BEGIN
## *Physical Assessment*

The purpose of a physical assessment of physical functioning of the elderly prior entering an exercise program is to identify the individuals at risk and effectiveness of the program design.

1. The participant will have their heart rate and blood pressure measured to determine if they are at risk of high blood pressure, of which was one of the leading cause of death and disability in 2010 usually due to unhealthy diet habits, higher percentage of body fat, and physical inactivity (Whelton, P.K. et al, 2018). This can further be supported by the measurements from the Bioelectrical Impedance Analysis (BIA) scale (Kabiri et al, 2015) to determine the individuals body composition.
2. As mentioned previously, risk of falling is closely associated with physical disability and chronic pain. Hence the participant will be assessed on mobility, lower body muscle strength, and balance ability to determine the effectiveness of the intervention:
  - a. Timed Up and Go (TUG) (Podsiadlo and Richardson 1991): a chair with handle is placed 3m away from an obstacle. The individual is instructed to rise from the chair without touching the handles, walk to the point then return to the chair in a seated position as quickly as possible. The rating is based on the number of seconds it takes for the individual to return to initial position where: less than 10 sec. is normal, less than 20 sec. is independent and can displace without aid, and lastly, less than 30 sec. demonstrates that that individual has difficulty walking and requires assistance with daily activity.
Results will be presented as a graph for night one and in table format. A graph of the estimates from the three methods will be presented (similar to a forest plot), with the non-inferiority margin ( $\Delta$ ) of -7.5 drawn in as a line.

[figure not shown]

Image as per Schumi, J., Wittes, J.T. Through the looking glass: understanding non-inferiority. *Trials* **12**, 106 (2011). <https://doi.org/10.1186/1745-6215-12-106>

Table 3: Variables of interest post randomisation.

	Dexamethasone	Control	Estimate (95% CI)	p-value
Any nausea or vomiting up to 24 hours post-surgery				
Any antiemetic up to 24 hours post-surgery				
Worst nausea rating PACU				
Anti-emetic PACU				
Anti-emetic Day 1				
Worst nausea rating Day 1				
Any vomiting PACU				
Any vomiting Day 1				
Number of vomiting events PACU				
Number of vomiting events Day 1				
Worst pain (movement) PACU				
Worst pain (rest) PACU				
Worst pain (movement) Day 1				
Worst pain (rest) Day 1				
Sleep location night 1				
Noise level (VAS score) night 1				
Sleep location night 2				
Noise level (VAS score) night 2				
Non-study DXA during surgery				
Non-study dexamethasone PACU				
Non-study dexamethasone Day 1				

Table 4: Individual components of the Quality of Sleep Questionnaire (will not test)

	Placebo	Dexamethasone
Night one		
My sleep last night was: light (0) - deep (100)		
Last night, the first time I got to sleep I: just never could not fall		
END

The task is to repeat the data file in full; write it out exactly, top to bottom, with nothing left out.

## *Physical Assessment*

The purpose of a physical assessment of physical functioning of the elderly prior entering an exercise program is to identify the individuals at risk and effectiveness of the program design.

1. The participant will have their heart rate and blood pressure measured to determine if they are at risk of high blood pressure, of which was one of the leading cause of death and disability in 2010 usually due to unhealthy diet habits, higher percentage of body fat, and physical inactivity (Whelton, P.K. et al, 2018). This can further be supported by the measurements from the Bioelectrical Impedance Analysis (BIA) scale (Kabiri et al, 2015) to determine the individuals body composition.
2. As mentioned previously, risk of falling is closely associated with physical disability and chronic pain. Hence the participant will be assessed on mobility, lower body muscle strength, and balance ability to determine the effectiveness of the intervention:
  - a. Timed Up and Go (TUG) (Podsiadlo and Richardson 1991): a chair with handle is placed 3m away from an obstacle. The individual is instructed to rise from the chair without touching the handles, walk to the point then return to the chair in a seated position as quickly as possible. The rating is based on the number of seconds it takes for the individual to return to initial position where: less than 10 sec. is normal, less than 20 sec. is independent and can displace without aid, and lastly, less than 30 sec. demonstrates that that individual has difficulty walking and requires assistance with daily activity.
Results will be presented as a graph for night one and in table format. A graph of the estimates from the three methods will be presented (similar to a forest plot), with the non-inferiority margin ( $\Delta$ ) of -7.5 drawn in as a line.

[figure not shown]

Image as per Schumi, J., Wittes, J.T. Through the looking glass: understanding non-inferiority. *Trials* **12**, 106 (2011). <https://doi.org/10.1186/1745-6215-12-106>

Table 3: Variables of interest post randomisation.

	Dexamethasone	Control	Estimate (95% CI)	p-value
Any nausea or vomiting up to 24 hours post-surgery				
Any antiemetic up to 24 hours post-surgery				
Worst nausea rating PACU				
Anti-emetic PACU				
Anti-emetic Day 1				
Worst nausea rating Day 1				
Any vomiting PACU				
Any vomiting Day 1				
Number of vomiting events PACU				
Number of vomiting events Day 1				
Worst pain (movement) PACU				
Worst pain (rest) PACU				
Worst pain (movement) Day 1				
Worst pain (rest) Day 1				
Sleep location night 1				
Noise level (VAS score) night 1				
Sleep location night 2				
Noise level (VAS score) night 2				
Non-study DXA during surgery				
Non-study dexamethasone PACU				
Non-study dexamethasone Day 1				

Table 4: Individual components of the Quality of Sleep Questionnaire (will not test)

	Placebo	Dexamethasone
Night one		
My sleep last night was: light (0) - deep (100)		
Last night, the first time I got to sleep I: just never could not fall		